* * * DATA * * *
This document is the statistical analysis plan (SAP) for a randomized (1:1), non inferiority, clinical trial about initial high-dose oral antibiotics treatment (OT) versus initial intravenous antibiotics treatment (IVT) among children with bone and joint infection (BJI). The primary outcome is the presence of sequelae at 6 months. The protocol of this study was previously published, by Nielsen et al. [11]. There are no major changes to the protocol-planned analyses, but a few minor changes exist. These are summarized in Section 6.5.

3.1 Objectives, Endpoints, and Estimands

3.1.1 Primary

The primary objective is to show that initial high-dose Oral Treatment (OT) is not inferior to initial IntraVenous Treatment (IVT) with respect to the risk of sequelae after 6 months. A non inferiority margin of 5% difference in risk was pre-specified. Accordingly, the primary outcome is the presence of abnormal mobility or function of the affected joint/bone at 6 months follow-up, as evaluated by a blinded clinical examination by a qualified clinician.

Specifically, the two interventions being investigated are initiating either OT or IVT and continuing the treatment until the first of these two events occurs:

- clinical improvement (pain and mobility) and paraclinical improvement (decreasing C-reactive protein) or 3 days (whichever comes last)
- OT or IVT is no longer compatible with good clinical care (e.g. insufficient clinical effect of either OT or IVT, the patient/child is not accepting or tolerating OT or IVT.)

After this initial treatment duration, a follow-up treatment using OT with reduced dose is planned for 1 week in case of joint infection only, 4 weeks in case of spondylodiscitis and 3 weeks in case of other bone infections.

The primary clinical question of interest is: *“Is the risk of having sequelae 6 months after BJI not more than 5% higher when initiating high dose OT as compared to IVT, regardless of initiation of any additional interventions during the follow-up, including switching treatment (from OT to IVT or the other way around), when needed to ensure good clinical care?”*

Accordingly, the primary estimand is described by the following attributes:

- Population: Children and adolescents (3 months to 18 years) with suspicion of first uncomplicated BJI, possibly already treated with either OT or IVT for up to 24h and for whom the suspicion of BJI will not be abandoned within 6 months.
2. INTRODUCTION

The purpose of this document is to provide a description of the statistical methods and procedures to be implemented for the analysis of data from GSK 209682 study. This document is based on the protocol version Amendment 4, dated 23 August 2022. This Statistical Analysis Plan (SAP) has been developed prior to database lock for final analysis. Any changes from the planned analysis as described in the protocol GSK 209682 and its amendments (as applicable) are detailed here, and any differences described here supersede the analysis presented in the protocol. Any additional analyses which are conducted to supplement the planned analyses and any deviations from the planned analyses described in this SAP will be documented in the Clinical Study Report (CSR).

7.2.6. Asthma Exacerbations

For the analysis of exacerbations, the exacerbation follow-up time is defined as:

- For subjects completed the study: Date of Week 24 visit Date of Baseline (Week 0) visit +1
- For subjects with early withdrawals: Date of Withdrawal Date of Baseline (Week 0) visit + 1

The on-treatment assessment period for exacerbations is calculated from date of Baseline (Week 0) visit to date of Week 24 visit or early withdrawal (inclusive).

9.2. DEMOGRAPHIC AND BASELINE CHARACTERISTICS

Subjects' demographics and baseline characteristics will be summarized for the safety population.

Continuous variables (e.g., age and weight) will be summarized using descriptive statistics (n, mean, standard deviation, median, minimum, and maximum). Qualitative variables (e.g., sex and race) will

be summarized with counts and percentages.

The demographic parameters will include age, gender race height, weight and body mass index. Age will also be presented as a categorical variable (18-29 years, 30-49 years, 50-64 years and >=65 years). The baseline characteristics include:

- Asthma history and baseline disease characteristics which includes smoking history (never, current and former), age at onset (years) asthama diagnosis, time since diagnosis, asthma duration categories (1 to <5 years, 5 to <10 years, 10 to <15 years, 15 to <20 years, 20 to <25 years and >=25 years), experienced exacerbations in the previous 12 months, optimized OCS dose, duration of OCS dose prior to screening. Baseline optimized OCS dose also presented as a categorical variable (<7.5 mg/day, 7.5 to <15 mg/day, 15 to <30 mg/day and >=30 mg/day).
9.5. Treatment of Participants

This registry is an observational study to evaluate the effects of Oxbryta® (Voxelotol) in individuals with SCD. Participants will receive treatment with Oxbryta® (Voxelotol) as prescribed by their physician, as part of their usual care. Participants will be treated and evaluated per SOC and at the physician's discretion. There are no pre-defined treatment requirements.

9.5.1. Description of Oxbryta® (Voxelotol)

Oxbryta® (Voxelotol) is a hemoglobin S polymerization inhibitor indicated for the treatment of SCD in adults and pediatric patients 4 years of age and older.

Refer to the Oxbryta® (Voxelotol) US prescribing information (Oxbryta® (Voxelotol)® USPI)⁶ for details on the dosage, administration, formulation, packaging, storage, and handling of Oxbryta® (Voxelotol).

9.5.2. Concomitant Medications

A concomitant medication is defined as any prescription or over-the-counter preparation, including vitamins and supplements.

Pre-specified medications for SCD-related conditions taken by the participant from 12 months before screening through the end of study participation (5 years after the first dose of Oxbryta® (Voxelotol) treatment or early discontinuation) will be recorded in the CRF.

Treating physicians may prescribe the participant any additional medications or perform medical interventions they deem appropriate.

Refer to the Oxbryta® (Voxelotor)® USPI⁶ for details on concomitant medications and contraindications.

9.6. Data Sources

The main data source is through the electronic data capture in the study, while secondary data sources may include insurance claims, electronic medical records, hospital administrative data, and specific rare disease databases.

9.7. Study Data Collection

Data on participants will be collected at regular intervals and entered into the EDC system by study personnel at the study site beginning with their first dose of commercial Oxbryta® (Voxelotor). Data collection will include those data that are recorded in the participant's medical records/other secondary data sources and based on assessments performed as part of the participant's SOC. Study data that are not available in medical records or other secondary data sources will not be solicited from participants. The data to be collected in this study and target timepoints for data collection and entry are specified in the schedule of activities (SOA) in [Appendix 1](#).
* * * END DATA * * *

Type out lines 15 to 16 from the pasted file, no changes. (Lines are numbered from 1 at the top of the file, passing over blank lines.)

For the analysis of exacerbations, the exacerbation follow-up time is defined as:

- For subjects completed the study: Date of Week 24 visit Date of Baseline (Week 0) visit +1